On April 6, 1789, some seventy-two inhabitants of the Borough of Carlisle met to organize a fire company. The figure is to be deduced from the fact that seventy persons signed the articles of agreement at the organizing session.
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A 30-foot stone sculpture of Dr. Martin Luther King, Jr., is now open to the public on the Mall in Washington, D.C., to commemorate the sacrifice for freedom that defined Dr. King's life. The monument showing Dr. King emerging from stone is surrounded by walls with inspirational quotations from his speeches and writings.
The following article is adapted from a speech given as part of the commemoration of the role of the Union Fire Company of Carlisle, Pennsylvania in the American Civil War, read before the Union Fire Company on April 21, 2011. Much of the material is derived from research for an upcoming book, "The Union Legacy," that will be published for the 225th anniversary of the company.
The early years of the twentieth century were marked by a tremendous shift in population from the farm and small community to the city. Extreme hardships befell many families trying to obtain work and establish new roots. Social work was in its infancy and was provided primarily by charitable institutions and private foundations.
On April 12, 1973, ten residents of Upper Allen Township gathered in the municipal building in response to a call by the Commissioners for people interested in planning for the nation's bicentennial celebration. Several weeks later, on May 7, these same residents, along with two new recruits, formed the Upper Allen Heritage Committee, having as its stated purpose the preservation of the "natural and historical heritage of Upper Allen Township."
A collection of correspondence and memorabilia belonging to Vance Criswell McCormick rests in the archives of the Historical Society of Dauphin County. A part of the sixth generation of a Cumberland County family, he was born in Silver Spring Township in 1872. His family had settled along the Conodoguinet Creek before 1736. He wintered in Harrisburg and summered first at Rose Garden, Upper Allen Township, and later until his death in 1945 at the home of his wife, "Cedar Cliff," in Lower Allen Township.
On 14 September 1906 William Trickett, dean of the Dickinson School of Law, wrote a letter offering a faculty position to a young lawyer then living in Charlottesville, Virginia. Trickett proposed that the young man—Walter Harrison Hitchler—teach courses in criminal law and equity. "I think you will like the work," wrote Trickett. "It will be useful to you, and may be the initiation into a career as professor of law, that may be lifelong and honorable."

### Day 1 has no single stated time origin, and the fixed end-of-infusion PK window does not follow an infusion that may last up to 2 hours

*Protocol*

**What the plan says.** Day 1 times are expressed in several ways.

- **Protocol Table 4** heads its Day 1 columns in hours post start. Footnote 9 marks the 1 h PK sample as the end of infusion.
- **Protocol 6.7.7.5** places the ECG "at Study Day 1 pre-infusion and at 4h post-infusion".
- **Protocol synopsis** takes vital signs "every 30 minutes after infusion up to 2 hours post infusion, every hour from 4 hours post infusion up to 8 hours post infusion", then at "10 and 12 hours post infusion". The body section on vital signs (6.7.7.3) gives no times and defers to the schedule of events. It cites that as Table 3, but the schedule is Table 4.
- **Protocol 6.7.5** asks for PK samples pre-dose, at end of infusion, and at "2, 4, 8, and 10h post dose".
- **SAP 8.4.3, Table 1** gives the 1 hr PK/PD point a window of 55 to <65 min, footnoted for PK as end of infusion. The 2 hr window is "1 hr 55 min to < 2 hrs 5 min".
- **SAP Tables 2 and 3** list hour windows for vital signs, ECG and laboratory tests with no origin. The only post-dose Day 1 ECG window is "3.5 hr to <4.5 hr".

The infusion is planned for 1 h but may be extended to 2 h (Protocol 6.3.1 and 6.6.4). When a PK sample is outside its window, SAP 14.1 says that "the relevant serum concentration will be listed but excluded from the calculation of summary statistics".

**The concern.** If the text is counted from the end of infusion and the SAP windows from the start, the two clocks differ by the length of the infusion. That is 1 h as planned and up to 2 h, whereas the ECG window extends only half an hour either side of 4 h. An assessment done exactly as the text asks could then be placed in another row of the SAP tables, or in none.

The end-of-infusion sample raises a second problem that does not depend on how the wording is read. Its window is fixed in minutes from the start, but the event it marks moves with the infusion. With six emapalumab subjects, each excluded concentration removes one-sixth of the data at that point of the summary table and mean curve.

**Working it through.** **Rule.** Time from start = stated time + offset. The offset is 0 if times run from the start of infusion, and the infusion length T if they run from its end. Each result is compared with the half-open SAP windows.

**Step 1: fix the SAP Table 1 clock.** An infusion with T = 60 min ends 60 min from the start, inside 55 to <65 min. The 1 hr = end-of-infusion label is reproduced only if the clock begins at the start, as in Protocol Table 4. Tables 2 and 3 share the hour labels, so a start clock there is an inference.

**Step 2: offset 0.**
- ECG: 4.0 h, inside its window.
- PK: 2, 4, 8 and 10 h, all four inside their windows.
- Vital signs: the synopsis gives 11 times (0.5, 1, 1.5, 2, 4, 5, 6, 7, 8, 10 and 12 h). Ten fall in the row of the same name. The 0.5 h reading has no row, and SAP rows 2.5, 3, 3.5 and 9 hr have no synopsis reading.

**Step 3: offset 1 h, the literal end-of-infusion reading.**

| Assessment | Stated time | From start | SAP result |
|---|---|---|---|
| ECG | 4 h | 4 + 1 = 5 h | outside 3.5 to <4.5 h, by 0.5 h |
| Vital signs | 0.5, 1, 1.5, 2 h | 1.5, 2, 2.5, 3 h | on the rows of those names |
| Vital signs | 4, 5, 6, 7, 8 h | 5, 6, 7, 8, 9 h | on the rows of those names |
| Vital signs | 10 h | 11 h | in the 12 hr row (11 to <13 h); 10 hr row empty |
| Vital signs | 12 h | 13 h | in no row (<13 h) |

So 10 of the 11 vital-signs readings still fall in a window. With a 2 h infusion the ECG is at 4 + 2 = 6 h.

As a source of manpower, leadership, and vital supplies, Carlisle and its vicinity played a significant role in the Revolutionary War effort. Nevertheless, and notwithstanding the fact that much of its present population has roots reaching well into the era of America's struggle for independence, the eastern region of Cumberland County has not until recently had its own chapter of the Sons of the American Revolution. Instead, interested and eligible residents affiliated with groups centered on Harrisburg, York, Gettysburg or Shippensburg.
Editorial Introduction. Mary Jane (Rippey) Heistand was born in Shippensburg, Pennsylvania, in 1856 of a family long settled in that town and part of the county. In 1878 she married Lieutenant Henry O.S. Heistand, who had graduated from the United States Military Academy at West Point in that same year. She accompanied him to the West, where he was stationed at the Poplar Creek Indian Agency in Montana Territory and at Forts Abraham Lincoln and Yates in Dakota Territory.
Since Cumberland County was first settled, the Cumberland Valley has been a stopping-place for many people on the way to somewhere else, whether it was on down the Valley to Virginia and Kentucky, or, later, into the Ohio Country. In the decades before the Civil War, migration was continuous. As some people moved in, others moved out. Place names like New Carlisle, Ohio and Mechanicsburg, Indiana bear witness to the Cumberland Valley origins of many of the first settlers of the fertile prairies of the Midwest.